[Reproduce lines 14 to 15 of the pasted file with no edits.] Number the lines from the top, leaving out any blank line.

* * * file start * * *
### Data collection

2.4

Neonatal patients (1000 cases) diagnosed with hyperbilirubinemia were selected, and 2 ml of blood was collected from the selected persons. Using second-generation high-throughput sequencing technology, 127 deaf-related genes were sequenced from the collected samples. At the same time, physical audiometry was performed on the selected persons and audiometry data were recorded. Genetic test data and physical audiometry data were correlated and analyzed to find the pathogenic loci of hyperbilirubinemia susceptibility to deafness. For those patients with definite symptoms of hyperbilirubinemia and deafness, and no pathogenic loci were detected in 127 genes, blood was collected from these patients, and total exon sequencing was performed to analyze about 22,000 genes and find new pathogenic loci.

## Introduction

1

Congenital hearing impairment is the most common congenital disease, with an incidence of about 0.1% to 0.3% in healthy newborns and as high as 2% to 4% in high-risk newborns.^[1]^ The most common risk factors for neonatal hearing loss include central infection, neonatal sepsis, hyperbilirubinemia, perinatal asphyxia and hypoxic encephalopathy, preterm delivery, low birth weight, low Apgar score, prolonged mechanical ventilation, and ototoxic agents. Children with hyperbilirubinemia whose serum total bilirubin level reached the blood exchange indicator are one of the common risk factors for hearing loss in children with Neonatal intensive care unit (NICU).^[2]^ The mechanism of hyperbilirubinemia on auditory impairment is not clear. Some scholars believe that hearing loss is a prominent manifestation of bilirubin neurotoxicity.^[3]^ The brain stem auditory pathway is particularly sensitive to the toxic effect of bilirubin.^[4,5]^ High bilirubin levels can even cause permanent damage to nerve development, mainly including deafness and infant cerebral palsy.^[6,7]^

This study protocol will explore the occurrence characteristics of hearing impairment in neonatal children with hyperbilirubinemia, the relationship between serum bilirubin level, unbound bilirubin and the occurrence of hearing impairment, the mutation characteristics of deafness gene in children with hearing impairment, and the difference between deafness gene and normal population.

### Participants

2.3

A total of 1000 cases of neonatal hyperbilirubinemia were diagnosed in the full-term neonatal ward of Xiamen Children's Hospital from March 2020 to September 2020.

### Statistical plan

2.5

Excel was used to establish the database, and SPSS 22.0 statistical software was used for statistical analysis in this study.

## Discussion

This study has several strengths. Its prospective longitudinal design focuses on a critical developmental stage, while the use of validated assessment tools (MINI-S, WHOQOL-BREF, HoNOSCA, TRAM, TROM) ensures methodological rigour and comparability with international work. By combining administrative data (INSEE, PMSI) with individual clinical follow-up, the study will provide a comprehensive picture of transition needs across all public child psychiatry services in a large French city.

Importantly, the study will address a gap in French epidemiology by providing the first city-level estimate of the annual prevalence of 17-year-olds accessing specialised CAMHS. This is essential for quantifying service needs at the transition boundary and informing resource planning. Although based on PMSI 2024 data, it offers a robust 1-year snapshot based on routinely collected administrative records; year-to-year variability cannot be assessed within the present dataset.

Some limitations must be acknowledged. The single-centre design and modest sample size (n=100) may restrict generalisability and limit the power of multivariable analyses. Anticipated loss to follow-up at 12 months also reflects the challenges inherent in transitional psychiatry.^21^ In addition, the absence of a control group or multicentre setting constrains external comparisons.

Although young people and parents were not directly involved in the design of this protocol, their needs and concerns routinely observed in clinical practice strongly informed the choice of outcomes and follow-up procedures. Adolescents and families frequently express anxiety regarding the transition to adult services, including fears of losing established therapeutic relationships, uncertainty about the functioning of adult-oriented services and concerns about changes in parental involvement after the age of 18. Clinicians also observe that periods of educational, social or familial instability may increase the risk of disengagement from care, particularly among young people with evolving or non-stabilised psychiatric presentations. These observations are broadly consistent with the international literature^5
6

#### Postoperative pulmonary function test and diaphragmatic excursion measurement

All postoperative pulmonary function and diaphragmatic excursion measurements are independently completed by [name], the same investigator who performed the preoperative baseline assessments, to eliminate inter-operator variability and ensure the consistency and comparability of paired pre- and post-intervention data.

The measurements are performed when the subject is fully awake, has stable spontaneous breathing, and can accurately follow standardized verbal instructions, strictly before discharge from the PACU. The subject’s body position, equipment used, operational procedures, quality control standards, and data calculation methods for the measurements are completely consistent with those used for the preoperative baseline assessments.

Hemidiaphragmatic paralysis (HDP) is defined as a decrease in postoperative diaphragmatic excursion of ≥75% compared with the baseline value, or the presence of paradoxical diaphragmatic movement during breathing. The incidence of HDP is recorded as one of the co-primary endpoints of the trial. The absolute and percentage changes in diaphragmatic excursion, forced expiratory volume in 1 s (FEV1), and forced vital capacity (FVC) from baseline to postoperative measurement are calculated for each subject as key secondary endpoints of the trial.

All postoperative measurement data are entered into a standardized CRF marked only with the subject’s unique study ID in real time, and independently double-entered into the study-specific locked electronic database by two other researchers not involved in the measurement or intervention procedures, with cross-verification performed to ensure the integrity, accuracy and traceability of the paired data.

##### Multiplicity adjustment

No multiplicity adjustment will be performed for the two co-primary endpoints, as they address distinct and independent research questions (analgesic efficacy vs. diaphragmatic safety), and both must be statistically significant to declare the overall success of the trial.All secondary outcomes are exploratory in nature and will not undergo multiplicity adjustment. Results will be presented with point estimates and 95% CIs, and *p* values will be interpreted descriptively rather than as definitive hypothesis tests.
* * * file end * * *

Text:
## Discussion

This study has several strengths. Its prospective longitudinal design focuses on a critical developmental stage, while the use of validated assessment tools (MINI-S, WHOQOL-BREF, HoNOSCA, TRAM, TROM) ensures methodological rigour and comparability with international work. By combining administrative data (INSEE, PMSI) with individual clinical follow-up, the study will provide a comprehensive picture of transition needs across all public child psychiatry services in a large French city.